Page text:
Peter Paton recognized as a top naturalist in Rhode Island

Natural Resources Science department chair recognized for study of natural world, work with students

For the past 30 years Paton, shown here at Napatree Point, has helped to run the Kingston Wildlife Research Station, the longest-running bird-banding operation in North America. (Courtesy of the Watch Hill Conservancy)

KINGSTON, R.I. – Dec. 7, 2023 – A veteran faculty member in the University of Rhode Island’s College of the Environment and Life Sciences has been recognized by the Rhode Island Natural History Survey as a top naturalist in Rhode Island. Richmond resident Peter Paton, chair of the Department of Natural Resources Science (NRS), was honored in November with the Distinguished Naturalist Award

In addition to his ornithological research, Paton teaches popular field courses at URI in ornithology, wetland wildlife management, and management of migratory birds.

“Peter has instilled a love of birds and wetland habitats in hundreds of students,” says his NRS colleague and professor emeritus Art Gold. “His field courses are always oversubscribed and his students come back from each field trip bubbling with excitement.”

The URI Natural Resources Science department chair studies the conservation biology and natural history of wild vertebrates with an emphasis on threatened and endangered species, such as the piping plover.

Throughout his career, including the past nearly 30 years at URI, Paton has been a leading researcher and an influential teacher. He worked as a federal wildlife biologist and contract biologist for 10 years before joining the URI faculty in 1995. 

Paton also invests a great deal of time helping local communities develop a deeper appreciation for nature, through walks and talks for organizations such as the Audubon Society of Rhode Island, Watch Hill Conservancy, and the U.S. Fish and Wildlife Service. He brings people out to the field to directly experience incredible natural phenomena in their own ‘backyard,’ such as the spring migration of frogs and toads and the banding of saw-whet owls and songbirds during fall migration. 

Receiving the award, Paton joined several other esteemed recipients of the Distinguished Naturalist Award, including a number with URI connections.

Conservation biologist Peter Paton was honored this November with a Distinguished Naturalist Award from the Rhode Island Natural History Survey; he was joined at the event by URI President Marc Parlange. (Photos courtesy Peter Paton)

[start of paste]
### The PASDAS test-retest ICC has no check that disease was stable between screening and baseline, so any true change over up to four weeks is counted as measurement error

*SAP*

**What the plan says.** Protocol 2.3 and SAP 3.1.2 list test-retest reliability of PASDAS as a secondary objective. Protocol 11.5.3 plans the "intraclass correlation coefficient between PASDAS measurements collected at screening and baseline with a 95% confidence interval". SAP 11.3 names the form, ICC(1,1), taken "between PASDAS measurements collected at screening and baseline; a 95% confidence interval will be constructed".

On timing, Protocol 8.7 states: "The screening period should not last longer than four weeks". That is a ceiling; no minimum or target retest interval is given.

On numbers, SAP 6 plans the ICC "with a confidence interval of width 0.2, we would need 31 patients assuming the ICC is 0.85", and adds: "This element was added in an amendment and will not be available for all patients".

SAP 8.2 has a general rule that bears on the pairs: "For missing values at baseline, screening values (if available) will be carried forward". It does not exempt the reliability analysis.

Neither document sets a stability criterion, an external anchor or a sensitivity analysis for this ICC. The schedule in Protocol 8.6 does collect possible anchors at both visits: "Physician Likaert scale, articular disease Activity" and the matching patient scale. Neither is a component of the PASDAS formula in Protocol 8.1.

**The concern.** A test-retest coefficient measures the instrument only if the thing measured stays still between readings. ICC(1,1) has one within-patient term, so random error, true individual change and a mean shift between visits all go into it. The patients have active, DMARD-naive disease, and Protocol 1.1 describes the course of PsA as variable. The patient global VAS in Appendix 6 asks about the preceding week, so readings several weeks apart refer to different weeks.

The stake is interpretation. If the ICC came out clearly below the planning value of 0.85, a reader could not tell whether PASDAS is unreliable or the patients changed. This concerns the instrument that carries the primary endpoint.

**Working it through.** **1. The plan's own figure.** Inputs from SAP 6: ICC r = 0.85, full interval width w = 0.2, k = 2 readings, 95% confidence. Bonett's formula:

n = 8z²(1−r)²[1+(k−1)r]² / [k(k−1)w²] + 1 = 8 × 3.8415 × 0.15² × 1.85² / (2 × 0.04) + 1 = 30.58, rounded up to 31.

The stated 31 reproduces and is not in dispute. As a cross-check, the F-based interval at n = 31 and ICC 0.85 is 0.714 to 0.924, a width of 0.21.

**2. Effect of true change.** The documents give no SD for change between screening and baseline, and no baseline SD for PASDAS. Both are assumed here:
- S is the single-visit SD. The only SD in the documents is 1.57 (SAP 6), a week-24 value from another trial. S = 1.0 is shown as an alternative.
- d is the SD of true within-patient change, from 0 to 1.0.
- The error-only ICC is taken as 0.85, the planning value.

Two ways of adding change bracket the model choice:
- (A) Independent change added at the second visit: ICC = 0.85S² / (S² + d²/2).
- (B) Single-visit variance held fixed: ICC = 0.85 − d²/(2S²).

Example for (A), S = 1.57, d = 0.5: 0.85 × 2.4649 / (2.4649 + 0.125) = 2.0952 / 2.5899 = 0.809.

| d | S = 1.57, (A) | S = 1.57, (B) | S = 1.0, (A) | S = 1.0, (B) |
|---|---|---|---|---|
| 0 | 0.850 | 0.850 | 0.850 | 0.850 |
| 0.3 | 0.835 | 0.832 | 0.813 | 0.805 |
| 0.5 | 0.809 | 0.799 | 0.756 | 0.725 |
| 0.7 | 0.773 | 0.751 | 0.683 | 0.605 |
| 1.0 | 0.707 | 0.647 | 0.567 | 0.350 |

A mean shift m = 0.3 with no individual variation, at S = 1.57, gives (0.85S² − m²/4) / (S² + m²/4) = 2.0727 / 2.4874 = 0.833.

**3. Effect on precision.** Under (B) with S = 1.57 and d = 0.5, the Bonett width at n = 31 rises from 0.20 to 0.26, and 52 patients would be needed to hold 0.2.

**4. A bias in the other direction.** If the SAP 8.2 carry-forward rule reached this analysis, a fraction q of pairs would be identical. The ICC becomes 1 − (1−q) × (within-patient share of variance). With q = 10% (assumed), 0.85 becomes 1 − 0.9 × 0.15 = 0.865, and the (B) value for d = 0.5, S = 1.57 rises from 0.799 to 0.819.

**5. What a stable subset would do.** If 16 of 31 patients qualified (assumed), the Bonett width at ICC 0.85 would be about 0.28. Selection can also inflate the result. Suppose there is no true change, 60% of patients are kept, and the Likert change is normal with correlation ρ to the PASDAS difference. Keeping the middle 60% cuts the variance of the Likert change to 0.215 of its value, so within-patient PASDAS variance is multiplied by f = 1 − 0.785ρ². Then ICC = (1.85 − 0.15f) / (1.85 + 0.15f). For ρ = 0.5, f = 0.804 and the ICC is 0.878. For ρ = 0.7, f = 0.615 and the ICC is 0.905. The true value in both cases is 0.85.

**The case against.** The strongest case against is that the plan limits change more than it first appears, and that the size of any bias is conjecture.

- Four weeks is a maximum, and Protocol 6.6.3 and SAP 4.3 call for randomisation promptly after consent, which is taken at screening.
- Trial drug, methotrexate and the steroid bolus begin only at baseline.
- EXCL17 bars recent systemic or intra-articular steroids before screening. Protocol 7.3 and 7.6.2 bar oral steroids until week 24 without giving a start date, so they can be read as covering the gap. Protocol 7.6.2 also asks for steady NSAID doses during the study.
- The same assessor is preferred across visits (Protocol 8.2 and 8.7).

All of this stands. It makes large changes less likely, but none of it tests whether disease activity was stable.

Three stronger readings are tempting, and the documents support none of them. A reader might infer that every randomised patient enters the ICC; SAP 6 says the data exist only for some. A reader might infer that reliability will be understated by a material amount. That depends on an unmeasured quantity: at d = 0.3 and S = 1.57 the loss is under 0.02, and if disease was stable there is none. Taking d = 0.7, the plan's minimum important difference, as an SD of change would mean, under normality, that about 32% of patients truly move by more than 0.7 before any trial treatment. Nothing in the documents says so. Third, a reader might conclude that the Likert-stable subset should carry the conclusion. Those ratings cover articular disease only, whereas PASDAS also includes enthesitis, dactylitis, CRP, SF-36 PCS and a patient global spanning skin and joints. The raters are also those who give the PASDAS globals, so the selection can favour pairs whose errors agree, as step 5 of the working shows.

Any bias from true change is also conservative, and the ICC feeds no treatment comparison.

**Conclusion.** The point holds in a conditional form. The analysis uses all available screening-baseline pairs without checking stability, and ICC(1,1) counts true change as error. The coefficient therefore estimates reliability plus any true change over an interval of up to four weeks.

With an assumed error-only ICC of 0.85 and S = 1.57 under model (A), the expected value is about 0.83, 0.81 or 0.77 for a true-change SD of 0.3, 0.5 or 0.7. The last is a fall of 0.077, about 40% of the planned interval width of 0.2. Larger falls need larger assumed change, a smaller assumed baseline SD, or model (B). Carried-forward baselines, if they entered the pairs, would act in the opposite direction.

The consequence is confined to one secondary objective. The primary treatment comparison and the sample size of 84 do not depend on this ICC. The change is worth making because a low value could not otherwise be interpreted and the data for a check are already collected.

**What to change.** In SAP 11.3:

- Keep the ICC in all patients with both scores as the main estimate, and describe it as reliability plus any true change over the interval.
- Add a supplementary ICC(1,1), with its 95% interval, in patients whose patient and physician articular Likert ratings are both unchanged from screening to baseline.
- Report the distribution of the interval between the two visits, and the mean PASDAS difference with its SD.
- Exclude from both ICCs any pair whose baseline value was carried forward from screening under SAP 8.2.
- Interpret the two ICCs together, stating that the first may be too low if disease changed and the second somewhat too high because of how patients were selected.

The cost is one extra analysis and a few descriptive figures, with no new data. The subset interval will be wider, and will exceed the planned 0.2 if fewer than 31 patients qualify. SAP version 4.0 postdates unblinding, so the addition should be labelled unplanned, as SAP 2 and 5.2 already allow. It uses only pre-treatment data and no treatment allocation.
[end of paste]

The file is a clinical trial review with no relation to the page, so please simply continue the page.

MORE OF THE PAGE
Paton’s URI colleague and professor emeritus Keith Killingbeck (biological sciences) says he has made significant contributions in enhancing public awareness of the importance of local biota. And Professor of Natural Resources Science Scott McWilliams adds, “Peter is indeed a distinguished naturalist. He has studied a wide diversity of critters on so many fronts, a testament to his curiosity, willingness to study animals wherever they may roam, and love for fieldwork.”

Paton has studied snowy plovers on the Great Salt Lake, the effects of timber harvesting on spotted owls and marbled murrelets at the Redwood Science Laboratory, egrets as an airstrike hazard in Hawaii, endangered birds on the Hawaiian islands, and birds breeding in Denali National Park in Alaska.

Closer to home, he’s written about the ecology of Block Island, amphibian breeding in Rhode Island ponds, glossy ibis’ use of farmland in the state, breeding birds in Boston Harbor, migration habits of spotted salamanders on southern New England golf courses, salt marsh restoration in Narragansett, and the effects of the North Cape oil spill on coastal Rhode Island. He’s also on the science advisory board for Watch Hill Conservancy at Napatree Point in Westerly and was instrumental in the development of the recently published Breeding Bird Atlas of Rhode Island.

Paton’s involvement in the long-term study of terns on Great Gull Island in Long Island Sound has also shown students, volunteers, and other scientists how to conduct conservation science, with the added spectacle of thousands of breeding colonial birds and the demonstrated fragility of such a system.

For the past 30 years he has helped to run the Kingston Wildlife Research Station, a collaboration between the Audubon Society and URI, and the longest-running bird-banding operation in North America. 

A naturalist’s life

At the awards presentation, attendees enjoyed Paton’s presentation on “the life history of a naturalist,” an entertaining look at his prolific career.

“I was incredibly honored to receive this year’s award,” Paton says. “There’s been some very good naturalists honored. It’s really nice to be ranked in their company.”

Paton grew up in Colorado, and says he always loved the outdoors. His family gave him an appreciation of being in the mountains. At Lewis and Clark College in Portland, he had the opportunity to take his first natural history class, which proved to be a life-altering decision.

“I just got hooked,” he says. “That one class ended up changing my life.”

Now he enjoys trying to give students a similar experience; he says he enjoys getting to teach and work with undergraduates, to give them the chance to explore as he did.

And he encourages others in the Rhode Island community to explore the local birding landscape, too. Paton recommends Napatree in Watch Hill as a great place to see birds and take a walk, as well as Trustom Pond National Wildlife Refuge.

He even introduced the new URI president and his wife to Rhode Island’s avian wonders when they arrived in Rhode Island two winters ago. Marc and Mary Parlange joined Paton on a field trip to Sachuest National Wildlife Refuge one chilly morning a few months into their first year at URI. 

“I hooked President Parlange, too!” he says.